The EPA Region 5 recently published a refreshingly blunt report on the state of concentrated animal feeding operation (CAFO) permitting in Illinois, and the assessment is disturbing. EPA concluded that the Illinois Environmental Protection Agency’s National Pollution Discharge Elimination System (NPDES) permitting program for CAFOs “does not meet minimum thresholds for an adequate program.” Ouch.
As in many other states around the country, agriculture in Illinois is one of the state’s leading economic drivers and one of the leading sources of water pollution. The state has the fourth largest concentration of large-scale hog confinements in the United States, producing 4.5 million hogs each year. This massive hog production, highly concentrated in CAFOs, comes at a significant environmental cost. According to the state’s 2004 Water Quality Report, more than 85% of Illinois’ public lake acreage is impaired, largely attributable to agriculture. Moreover, the agriculture industry is responsible for 73% of Illinois’ river and stream impairments.
As a result, environmental groups filed a petition in 2008 to request that EPA withdraw Illinois EPA’s delegated authority to administer the CAFO permitting program. Under the Clean Water Act, EPA may delegate authority to states to administer the NPDES permitting program, but that authority may also be withdrawn under certain statutory conditions. For example, EPA can withdraw delegated authority when a state agency is no longer acting sufficiently to administer the program in compliance with federal requirements, such as failing to issue NPDES permits, to act on violations, or to seek adequate enforcement penalties or collect adequate administrative fines.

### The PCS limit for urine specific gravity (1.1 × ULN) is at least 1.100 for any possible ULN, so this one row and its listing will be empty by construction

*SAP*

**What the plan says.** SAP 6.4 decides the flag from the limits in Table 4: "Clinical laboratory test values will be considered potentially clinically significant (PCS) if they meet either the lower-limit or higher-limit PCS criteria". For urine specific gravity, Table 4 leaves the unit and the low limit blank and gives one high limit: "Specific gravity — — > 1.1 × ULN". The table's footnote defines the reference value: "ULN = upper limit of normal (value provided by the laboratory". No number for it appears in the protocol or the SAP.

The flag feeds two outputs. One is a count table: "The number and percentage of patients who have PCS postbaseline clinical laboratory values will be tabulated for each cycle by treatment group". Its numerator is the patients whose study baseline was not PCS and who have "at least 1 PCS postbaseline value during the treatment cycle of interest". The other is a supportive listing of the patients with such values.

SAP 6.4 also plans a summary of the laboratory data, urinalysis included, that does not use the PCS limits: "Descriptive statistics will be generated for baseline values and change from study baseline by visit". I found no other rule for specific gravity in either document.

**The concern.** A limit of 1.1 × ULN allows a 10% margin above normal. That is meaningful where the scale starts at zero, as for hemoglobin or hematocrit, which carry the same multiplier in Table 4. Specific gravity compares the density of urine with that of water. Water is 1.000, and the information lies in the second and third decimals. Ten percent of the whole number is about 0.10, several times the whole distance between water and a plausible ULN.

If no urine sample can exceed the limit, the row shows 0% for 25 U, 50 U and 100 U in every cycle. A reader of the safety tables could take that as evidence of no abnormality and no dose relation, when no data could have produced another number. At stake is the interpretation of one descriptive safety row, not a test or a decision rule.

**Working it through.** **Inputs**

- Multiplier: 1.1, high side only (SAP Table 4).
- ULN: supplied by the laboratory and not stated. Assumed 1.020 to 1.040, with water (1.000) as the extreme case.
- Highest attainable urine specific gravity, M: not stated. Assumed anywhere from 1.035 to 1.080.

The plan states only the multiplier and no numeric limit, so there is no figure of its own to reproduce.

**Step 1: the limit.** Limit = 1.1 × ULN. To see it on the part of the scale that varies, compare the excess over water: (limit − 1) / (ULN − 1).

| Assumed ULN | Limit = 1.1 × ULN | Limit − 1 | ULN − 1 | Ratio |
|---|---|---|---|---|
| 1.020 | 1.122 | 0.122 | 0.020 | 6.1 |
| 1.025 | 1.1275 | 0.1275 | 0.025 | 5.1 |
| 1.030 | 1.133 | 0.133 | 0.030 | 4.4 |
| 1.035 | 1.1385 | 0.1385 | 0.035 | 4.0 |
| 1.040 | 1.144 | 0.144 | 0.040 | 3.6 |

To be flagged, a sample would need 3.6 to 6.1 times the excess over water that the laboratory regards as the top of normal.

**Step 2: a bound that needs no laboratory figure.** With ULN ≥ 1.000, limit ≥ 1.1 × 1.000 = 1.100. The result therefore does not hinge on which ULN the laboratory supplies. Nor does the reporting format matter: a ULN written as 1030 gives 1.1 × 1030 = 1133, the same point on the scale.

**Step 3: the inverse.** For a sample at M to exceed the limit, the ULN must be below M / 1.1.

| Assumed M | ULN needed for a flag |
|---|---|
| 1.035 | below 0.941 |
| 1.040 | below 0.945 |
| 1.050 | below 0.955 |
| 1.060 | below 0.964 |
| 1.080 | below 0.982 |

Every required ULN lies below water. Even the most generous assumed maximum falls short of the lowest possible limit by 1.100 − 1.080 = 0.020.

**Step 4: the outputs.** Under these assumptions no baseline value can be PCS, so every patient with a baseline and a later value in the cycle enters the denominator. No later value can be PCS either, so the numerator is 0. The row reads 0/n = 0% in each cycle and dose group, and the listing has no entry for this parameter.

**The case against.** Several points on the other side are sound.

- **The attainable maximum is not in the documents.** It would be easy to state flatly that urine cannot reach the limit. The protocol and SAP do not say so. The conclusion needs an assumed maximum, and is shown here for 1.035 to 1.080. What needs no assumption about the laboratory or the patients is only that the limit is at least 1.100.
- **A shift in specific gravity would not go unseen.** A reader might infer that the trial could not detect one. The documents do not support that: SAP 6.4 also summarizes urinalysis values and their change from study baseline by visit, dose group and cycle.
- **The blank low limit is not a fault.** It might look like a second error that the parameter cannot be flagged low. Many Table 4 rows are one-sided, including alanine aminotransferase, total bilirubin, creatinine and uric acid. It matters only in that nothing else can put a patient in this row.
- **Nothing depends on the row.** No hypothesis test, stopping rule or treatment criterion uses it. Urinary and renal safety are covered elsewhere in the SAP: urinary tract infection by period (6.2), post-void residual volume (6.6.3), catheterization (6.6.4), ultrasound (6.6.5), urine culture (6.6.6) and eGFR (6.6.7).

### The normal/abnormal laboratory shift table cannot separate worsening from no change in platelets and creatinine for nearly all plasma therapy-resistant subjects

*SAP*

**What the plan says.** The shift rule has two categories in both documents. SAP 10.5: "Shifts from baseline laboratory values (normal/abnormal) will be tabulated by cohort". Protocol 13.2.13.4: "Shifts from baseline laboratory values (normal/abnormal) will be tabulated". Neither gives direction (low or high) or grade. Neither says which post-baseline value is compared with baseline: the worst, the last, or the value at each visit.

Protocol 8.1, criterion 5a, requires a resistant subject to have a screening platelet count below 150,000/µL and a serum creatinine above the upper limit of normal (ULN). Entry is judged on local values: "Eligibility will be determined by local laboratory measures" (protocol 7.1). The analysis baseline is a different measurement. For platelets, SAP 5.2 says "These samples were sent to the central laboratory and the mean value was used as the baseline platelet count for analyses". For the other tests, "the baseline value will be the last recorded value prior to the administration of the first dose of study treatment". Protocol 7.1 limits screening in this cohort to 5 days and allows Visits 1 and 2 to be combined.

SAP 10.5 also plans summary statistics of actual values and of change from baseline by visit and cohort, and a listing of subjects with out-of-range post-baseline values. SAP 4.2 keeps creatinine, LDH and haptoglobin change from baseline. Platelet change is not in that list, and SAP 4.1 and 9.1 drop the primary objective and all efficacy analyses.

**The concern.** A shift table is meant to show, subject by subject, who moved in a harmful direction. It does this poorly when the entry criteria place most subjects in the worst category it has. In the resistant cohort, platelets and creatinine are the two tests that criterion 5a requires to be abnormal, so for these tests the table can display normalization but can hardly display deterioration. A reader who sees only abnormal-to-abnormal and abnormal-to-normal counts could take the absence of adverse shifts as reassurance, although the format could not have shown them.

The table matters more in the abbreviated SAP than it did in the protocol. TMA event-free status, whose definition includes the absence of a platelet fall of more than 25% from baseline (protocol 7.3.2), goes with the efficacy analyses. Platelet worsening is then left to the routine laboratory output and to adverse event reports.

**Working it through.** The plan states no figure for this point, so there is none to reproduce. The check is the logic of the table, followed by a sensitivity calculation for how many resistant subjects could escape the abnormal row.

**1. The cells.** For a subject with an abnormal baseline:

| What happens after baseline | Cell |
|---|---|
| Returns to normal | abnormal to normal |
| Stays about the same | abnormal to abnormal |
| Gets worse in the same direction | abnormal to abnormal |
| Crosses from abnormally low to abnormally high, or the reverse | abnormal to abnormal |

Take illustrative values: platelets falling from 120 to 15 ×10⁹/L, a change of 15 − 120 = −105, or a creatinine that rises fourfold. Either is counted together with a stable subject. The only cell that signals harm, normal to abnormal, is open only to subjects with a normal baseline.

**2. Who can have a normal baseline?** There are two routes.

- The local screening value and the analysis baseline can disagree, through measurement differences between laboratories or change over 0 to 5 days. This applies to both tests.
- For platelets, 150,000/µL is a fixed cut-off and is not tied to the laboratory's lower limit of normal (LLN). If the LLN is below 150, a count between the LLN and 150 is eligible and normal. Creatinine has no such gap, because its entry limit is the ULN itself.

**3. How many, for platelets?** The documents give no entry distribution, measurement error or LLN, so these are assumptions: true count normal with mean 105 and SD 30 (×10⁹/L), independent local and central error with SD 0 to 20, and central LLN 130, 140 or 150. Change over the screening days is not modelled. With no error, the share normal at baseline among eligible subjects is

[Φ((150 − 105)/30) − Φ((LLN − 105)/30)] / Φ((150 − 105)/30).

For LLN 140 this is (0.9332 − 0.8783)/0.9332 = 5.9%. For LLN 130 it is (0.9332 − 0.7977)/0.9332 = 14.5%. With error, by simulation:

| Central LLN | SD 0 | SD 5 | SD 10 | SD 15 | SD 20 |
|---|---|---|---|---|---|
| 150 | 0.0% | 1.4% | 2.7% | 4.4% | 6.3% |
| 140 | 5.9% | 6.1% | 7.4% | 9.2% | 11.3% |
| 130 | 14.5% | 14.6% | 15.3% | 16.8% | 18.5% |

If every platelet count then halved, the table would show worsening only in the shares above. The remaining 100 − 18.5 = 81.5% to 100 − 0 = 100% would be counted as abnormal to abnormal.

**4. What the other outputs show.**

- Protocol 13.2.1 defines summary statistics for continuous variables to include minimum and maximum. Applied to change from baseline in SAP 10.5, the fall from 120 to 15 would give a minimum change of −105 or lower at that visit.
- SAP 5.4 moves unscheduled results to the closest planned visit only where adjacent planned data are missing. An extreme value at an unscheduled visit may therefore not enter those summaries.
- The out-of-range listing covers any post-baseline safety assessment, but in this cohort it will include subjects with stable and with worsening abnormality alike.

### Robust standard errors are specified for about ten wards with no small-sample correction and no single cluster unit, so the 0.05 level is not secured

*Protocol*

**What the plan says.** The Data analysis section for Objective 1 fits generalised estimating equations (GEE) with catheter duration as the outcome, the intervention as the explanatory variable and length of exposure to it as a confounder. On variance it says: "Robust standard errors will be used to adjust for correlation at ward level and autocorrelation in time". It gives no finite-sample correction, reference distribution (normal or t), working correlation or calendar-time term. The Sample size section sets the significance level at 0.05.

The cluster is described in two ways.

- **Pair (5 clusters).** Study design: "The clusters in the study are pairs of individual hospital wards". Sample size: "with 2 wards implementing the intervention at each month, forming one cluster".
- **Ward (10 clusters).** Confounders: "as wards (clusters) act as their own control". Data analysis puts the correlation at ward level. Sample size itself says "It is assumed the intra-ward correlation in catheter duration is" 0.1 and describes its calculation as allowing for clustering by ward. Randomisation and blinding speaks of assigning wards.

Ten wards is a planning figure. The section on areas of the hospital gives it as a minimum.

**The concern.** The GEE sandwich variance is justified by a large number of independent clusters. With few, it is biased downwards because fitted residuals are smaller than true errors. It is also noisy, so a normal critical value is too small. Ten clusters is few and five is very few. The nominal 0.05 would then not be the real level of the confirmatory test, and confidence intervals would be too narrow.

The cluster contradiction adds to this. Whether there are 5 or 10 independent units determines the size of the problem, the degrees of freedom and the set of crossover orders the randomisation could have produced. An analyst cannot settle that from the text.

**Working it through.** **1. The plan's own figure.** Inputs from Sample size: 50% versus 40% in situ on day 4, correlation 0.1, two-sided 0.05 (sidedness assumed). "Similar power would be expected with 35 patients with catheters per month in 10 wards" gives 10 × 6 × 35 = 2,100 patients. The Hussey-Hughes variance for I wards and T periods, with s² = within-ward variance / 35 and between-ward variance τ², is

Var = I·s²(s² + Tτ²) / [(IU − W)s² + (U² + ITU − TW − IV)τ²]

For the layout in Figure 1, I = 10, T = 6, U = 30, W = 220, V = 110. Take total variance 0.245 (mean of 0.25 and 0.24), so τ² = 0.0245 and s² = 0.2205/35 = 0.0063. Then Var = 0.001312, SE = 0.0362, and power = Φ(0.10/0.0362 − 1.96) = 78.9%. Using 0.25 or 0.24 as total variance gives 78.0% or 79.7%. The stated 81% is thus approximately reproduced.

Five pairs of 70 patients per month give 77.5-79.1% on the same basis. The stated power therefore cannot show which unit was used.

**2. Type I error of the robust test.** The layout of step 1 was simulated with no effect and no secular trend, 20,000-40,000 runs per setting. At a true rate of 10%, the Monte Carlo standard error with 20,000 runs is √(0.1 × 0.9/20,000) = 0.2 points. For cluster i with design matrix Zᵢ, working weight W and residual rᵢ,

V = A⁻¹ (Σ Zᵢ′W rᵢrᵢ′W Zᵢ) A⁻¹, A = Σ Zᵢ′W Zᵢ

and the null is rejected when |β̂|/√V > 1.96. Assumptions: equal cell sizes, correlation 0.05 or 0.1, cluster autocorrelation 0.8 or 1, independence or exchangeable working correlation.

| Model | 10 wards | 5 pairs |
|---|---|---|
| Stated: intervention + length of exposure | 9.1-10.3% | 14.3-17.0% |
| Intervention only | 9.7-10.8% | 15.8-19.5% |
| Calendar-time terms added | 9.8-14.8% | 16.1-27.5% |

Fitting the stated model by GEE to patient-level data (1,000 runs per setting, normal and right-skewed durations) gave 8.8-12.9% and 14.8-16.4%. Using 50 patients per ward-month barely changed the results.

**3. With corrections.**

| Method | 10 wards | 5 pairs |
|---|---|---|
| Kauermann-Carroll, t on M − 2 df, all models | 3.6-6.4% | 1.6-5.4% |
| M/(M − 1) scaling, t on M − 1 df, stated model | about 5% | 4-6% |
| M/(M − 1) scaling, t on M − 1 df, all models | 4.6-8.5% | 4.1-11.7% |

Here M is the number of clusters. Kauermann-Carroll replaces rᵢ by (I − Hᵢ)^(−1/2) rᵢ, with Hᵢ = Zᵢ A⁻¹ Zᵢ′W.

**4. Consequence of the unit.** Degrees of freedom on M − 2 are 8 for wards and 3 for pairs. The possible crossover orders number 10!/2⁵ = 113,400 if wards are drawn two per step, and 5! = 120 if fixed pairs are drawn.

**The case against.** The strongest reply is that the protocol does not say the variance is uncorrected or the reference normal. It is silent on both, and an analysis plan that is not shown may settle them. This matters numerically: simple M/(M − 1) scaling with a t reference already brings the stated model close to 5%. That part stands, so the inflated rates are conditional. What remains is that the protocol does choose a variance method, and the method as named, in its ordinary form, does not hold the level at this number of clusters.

The petition alleged that many of these conditions are met in Illinois, and the findings in the EPA report largely agreed. Among the findings:
As a result, EPA is giving Illinois EPA until October 28, 2010, to propose corrections to its program. EPA has directed Illinois EPA to fulfill the most basic tasks of its delegated authority, such as:
The open secret of petitions to withdraw a state’s NPDES authority is that the likelihood of EPA doing so is minuscule. But, like a blasting air horn, they serve to startle to attention the otherwise humdrum, quotidian march of too many state agencies. EPA has neither the desire nor the resources to take over these state programs, and states have too much pride to let it happen. Nevertheless, petitions like this one for EPA takeover of state programs are popping up all over the country. They force EPA to take a long overdue and careful look at state permitting programs, which in turn requires states to make changes to their anemic programs—and therein lies the value. Sadly, EPA’s assessment of the Illinois CAFO program is unlikely to be unique. Its conclusions probably apply far beyond Illinois’ borders, as do its recommendations for improvements.